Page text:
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Are there compound of alkaline earth elements showing unusual oxidation numbers? For the sake of the question, every oxidation number different from +2 counts as unusual, most exciting would be oxidation numbers greater than +2.

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This answer is an extension to @Ian Bush answer. Not only magnesium, but every group 2 element has a lower oxidation state of +0(beryllium) and +1(for other metals).

  1. Be(0)

A 2016 paper gives an insight to the existence of a zero valent beryllium complex compound i.e it has been verified through computational method but it is yet to be synthesized.

[...]The team added a single ligand i.e CAAC = cyclic (alkyl)(amino)carbene to $\ce{BeCl2}$ in benzene solution to give $\ce{(CAAC)BeCl2}$, and obtained the final product, $\ce{[Be(CAAC)2]}$, by reducing the beryllium with KC8 in the presence of a second equivalent of CAAC ligand.

  1. Be(I)

High resolution infrared emission spectra of beryllium monohydride and monodeuteride have been recorded. The molecules were generated in a furnace-discharge source, at 1500 °C and 333 mA discharge current, with beryllium metal and a mixture of helium and hydrogen or deuterium gases.(source)

  1. Mg(I)

It has been described in @Ian Bush's answer. For more information, refer to these sources(1 and 2). Some examples are $\ce{Mg2RuH4, Mg3RuH3, and Mg4IrH5}$ having the $\ce{Mg-Mg}$ bond and magnesium diboride containing the metastable $\ce{Mg2^{2+}}$ ion(Credit @Oscar Lanzi).

  1. Ca(I)

A Ca(I) Sandwich Complex $\ce{[(thf)3Ca(μ-C6H3-1,3,5-Ph3)Ca(thf)3]}$ is being described in this 2010 paper.

  1. Sr(I)

The high-resolution infrared spectrum of gas-phase $\ce{SrF}$ was obtained in emission with a Fourier transform spectrometer.[...] (Source)

  1. Ba(I)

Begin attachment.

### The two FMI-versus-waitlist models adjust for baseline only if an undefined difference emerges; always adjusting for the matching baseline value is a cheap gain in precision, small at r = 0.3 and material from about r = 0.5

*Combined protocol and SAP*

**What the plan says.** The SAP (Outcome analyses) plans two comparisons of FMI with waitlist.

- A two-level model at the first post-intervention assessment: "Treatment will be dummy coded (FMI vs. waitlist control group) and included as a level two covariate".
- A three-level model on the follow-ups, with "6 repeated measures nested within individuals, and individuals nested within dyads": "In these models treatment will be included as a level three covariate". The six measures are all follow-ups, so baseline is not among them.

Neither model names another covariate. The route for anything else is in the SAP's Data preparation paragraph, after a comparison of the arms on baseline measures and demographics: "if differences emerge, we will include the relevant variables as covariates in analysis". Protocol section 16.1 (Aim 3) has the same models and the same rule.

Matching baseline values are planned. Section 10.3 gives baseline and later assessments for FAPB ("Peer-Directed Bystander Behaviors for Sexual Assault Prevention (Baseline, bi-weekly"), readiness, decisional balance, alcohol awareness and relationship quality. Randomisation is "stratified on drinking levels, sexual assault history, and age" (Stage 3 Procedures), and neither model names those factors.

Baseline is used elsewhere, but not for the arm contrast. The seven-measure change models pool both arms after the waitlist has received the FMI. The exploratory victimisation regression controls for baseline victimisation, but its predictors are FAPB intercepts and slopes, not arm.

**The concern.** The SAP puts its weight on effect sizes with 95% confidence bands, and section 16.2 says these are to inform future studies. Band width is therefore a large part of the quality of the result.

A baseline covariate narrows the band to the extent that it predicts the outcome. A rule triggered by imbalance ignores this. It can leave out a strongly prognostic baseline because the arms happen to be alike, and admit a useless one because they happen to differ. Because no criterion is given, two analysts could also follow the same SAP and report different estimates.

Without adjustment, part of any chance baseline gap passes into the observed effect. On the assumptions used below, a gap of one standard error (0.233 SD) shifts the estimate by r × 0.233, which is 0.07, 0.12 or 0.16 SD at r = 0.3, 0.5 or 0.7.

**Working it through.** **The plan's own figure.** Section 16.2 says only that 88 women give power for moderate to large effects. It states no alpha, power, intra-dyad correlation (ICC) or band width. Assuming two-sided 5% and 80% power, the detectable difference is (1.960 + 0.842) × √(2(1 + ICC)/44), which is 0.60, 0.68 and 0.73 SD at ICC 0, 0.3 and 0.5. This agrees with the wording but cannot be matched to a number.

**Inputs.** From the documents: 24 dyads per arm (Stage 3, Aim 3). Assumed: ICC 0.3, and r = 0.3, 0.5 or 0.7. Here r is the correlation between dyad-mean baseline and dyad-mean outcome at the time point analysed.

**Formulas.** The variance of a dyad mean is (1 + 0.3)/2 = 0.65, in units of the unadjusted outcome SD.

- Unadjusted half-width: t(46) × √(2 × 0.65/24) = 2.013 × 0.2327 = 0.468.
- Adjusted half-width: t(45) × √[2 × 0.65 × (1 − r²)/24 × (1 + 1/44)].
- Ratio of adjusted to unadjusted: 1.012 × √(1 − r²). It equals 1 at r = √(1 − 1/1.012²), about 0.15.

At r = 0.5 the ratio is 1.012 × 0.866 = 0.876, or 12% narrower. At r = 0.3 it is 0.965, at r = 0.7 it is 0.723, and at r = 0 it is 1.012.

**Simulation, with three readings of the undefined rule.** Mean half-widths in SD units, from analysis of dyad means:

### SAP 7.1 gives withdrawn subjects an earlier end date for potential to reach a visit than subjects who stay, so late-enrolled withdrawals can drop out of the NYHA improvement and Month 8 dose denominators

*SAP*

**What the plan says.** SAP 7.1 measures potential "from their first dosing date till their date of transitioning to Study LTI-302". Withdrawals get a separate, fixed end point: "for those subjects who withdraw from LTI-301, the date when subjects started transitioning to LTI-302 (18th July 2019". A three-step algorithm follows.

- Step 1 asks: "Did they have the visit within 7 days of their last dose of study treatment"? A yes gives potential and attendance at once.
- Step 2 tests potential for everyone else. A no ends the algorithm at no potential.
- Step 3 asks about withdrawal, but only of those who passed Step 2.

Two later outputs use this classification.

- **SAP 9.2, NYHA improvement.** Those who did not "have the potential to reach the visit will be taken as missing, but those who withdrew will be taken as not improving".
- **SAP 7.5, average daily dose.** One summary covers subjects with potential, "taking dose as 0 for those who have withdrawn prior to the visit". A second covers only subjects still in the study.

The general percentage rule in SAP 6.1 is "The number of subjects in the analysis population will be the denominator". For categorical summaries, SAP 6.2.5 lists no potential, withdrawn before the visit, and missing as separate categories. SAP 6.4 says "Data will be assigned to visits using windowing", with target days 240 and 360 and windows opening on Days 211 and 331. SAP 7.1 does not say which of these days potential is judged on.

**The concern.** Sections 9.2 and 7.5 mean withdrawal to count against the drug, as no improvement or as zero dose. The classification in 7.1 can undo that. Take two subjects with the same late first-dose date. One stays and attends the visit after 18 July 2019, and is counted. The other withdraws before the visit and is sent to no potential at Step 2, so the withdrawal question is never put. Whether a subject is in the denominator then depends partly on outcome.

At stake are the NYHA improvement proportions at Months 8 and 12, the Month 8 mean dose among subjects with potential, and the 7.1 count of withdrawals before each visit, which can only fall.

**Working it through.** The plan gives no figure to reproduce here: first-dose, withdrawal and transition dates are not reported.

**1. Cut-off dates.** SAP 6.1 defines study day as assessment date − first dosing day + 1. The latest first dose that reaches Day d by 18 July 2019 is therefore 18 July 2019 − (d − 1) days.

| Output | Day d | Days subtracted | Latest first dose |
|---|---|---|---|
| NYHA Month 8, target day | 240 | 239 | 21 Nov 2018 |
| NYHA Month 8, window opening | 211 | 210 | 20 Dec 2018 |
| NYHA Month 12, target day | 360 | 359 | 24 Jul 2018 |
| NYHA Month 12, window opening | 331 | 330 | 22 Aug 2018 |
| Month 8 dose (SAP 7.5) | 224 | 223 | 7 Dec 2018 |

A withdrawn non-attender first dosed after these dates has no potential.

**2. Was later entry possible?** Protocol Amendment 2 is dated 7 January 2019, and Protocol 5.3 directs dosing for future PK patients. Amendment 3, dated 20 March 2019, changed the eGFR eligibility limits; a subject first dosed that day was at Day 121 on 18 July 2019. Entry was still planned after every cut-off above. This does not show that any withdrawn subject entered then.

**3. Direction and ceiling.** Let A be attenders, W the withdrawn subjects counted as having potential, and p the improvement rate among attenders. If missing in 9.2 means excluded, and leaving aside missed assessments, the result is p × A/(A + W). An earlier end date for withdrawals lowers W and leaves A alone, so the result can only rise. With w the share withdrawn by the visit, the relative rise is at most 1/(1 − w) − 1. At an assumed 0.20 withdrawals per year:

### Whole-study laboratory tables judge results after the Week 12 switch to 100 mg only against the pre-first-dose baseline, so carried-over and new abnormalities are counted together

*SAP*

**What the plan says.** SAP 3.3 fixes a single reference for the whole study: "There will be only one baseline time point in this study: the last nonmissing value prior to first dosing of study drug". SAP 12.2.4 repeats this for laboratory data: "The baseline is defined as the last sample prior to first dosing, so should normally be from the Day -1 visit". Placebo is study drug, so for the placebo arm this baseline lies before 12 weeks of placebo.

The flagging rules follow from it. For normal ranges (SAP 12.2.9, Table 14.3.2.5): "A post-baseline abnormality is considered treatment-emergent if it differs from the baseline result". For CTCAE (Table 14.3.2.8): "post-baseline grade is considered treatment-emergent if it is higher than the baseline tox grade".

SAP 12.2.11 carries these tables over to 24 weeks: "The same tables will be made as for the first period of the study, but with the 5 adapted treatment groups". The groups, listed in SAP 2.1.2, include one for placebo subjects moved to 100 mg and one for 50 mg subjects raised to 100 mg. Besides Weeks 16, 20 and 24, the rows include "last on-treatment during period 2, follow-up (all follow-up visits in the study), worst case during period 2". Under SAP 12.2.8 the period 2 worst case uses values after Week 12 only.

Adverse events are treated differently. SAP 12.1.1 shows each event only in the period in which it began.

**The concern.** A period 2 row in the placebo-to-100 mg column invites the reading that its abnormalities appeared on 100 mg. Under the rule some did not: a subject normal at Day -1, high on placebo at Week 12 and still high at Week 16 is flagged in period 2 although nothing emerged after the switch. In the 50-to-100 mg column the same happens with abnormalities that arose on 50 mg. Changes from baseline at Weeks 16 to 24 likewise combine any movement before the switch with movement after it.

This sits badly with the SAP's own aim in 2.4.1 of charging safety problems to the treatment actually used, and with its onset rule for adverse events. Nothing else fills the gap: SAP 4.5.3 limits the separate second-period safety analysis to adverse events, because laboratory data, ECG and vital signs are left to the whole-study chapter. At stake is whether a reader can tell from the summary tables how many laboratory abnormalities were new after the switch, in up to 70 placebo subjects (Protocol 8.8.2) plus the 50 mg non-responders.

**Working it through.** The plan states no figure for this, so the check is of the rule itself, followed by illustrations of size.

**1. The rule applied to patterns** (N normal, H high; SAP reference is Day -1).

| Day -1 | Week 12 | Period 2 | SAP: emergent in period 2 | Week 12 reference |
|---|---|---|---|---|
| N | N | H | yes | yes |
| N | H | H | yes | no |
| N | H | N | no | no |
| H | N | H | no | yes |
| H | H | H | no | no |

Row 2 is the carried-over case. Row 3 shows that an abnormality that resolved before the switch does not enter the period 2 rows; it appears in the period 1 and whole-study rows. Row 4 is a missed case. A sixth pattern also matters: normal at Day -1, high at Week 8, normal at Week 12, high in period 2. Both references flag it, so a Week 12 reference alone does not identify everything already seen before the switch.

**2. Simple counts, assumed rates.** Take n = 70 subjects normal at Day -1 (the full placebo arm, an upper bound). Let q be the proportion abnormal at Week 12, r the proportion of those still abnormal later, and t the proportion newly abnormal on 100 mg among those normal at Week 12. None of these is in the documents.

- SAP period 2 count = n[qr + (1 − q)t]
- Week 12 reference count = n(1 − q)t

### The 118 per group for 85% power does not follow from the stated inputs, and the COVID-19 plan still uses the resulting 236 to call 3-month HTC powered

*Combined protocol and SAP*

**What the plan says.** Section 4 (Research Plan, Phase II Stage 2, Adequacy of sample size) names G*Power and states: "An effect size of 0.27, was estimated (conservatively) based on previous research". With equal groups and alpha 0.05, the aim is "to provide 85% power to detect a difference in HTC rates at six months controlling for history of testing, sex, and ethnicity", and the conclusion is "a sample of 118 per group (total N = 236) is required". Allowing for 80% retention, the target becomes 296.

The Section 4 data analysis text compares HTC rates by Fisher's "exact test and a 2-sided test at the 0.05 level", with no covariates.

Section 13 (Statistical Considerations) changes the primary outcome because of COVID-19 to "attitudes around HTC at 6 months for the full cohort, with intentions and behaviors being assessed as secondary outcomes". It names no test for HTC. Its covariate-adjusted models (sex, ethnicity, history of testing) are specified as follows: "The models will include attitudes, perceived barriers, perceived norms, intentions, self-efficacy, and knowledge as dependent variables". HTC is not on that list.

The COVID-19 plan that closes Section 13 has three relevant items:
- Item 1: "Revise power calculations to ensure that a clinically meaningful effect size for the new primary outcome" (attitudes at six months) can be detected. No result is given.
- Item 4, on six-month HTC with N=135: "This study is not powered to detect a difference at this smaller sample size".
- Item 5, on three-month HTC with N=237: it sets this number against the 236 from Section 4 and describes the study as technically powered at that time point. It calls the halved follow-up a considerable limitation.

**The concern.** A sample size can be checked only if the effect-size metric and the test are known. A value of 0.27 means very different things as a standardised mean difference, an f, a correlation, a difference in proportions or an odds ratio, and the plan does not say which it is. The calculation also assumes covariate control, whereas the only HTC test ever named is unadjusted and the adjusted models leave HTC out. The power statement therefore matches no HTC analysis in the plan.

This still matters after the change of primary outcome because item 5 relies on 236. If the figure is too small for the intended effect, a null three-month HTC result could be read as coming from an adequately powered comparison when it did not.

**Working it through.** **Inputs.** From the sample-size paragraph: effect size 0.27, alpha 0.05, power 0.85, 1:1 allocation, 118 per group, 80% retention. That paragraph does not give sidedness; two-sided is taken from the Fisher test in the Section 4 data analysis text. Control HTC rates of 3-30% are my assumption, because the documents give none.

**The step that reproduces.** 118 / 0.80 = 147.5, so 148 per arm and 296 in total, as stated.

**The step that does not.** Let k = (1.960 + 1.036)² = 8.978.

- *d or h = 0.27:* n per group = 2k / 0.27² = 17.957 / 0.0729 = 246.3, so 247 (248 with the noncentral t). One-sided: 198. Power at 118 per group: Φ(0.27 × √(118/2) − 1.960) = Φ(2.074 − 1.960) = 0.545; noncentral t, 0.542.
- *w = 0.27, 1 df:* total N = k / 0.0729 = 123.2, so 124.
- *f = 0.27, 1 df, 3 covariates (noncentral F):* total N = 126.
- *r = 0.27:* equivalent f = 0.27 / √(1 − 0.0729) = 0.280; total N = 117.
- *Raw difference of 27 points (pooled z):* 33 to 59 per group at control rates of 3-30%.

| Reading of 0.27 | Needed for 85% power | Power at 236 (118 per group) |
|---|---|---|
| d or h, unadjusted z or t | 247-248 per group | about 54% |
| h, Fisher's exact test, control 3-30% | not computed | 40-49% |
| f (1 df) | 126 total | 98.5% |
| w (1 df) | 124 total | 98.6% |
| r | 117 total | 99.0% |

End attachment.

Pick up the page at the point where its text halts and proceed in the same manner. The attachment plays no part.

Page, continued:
3 isotopes of barium in $\ce{BaF}$ (Source)


I did not had to google each and every element to search for lower oxidation state. The wikipedia article of oxidation element gave a list of all posible O.S of element. Information regarding unusual O.S of any element can be found in the footnote and thus only clicked the relevant elements for the answer.

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  • $\begingroup$ How does $\ce{MgB2}$ contain magnesium-magnesium bonds? When I look at sketches of the structure it looks like there are boron-boron and boron-magnesium bonds (the latter possibly having ionic character to make up the electron deficiency in the boron) instead. $\endgroup$ – Oscar Lanzi May 14 at 9:37
  • $\begingroup$ See this reference for the ionic bonding. $\endgroup$ – Oscar Lanzi May 14 at 9:51
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    $\begingroup$ Yes, you are right @Oscar. I will edit my answer. $\endgroup$ – Nilay Ghosh May 14 at 14:01
  • $\begingroup$ Tganks @nilay. The quoted reference does not, however, mention any magnesium(I) species. It renders magnesium fully ionized with two positive charges. Most of the compensating negative charge in the normal state is in metallic bonding, but switches to one-half metallic, one-half ionic Mg-B bonding in the superconducting state. $\endgroup$ – Oscar Lanzi May 14 at 15:11
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Magnesium(I) compounds are known, but they are of the form $\ce{[Mg-Mg]^{2+}}$ rather than a bare $\ce{Mg+}$ - so more like Mercury than Sodium. See https://pubs.rsc.org/en/content/articlelanding/2011/dt/c0dt01831g#!divAbstract, and in a way this furthers the similarity between Mg and Zn. Similar compounds are also possible for the heavier metals.

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